Democracy not served by voluntary voting

The Public Interest Advocacy Centre is concerned that the push by Senator Minchin for voluntary voting fails to focus on the centrality of elections to a healthy democracy.

Robin Banks, Director of the Public Interest Advocacy Centre, said today, “It seems at odds for the Government to be talking about reducing the role of the citizen in Australia’s democratic processes while fighting a war in Iraq on the basis of the need for the development of a healthy democracy in that country. Australia has a proud history as a democracy with compulsory voting as a long-standing obligation of citizens. A recent, and relatively short-term trend in informal voting should not be used to justify such a sweeping change to the model of democracy that has operated so effectively in this country.”

“Rather, our parliament should seek to understand causes of informal voting and to, where possible, redress those causes”, Ms Banks continued. “It may be a matter of education on the electoral process, it may reflect an increasing cynicism with politics in this country. Either way, the trend should not be considered a good reason for moving to voluntary voting.”

Senator Minchin was reported as saying “The rise in informal votes suggests there are thousands of Australians who do not want to vote but are forced to.”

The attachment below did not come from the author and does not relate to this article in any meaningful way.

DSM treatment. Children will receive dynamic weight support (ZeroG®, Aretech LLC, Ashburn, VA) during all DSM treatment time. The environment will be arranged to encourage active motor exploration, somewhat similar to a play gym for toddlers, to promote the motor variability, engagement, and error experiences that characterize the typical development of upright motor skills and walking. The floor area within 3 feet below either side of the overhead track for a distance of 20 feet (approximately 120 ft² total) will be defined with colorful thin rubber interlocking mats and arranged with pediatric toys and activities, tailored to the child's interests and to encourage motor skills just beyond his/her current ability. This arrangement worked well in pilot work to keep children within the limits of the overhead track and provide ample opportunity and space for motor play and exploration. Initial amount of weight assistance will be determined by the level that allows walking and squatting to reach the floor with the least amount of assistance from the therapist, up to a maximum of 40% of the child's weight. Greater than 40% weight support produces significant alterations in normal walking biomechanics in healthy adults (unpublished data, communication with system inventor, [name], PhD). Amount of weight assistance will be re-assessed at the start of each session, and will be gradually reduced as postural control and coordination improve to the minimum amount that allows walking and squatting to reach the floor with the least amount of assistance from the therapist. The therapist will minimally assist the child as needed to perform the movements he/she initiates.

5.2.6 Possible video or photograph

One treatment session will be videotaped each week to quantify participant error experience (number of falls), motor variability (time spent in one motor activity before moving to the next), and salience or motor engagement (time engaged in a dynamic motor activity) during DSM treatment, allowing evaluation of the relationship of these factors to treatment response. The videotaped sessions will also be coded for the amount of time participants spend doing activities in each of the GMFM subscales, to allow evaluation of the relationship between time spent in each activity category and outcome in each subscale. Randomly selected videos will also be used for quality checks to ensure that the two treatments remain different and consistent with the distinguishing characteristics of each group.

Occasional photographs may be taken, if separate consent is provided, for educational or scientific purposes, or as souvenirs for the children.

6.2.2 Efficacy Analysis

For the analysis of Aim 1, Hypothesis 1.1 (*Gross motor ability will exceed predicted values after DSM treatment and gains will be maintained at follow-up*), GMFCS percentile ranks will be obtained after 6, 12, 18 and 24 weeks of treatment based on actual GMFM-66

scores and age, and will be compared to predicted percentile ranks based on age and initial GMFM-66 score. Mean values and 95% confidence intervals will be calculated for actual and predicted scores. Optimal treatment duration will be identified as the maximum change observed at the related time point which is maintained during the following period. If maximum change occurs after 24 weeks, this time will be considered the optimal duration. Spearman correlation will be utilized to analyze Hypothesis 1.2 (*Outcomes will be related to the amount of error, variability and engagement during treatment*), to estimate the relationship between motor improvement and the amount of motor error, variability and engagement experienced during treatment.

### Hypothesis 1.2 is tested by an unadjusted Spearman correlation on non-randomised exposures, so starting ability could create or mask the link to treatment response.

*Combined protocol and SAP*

Ms Banks responded to this statement, “Such a comment suggests that Government should simply roll over if a citizen isn’t happy with a law. While Governments must be responsible to the electorate, they need to show appropriate leadership and to understand the issue before jumping to apparently populist and political opportune positions. There are surely many Australians who don’t want to pay taxes, and many who don’t want to serve on juries; but governments know that to make tax payment voluntary or jury duty voluntary would be to seriously undermine the operation of government and of our democratic system. Surely the participation of citizens once very three years in the process most central to democracy—voting—is not a big ask in a country so strongly founded on democratic principles.”

Rather than considering making voting non-compulsory, PIAC calls on the Federal Government to look at ways to improve the transparency of the electoral process and awareness of the importance of the citizen in our participatory democracy. These include amending the preference system to avoid votes being directed in a manner not understood by the voter, more open disclosure of electoral funding and improved electoral, civics and citizenship education.

MEDIA CONTACT: Dominic O’Grady, Media and Communications Officer,

Public Interest Advocacy Centre. Ph: 02 8898 6532 or 0400 110 169

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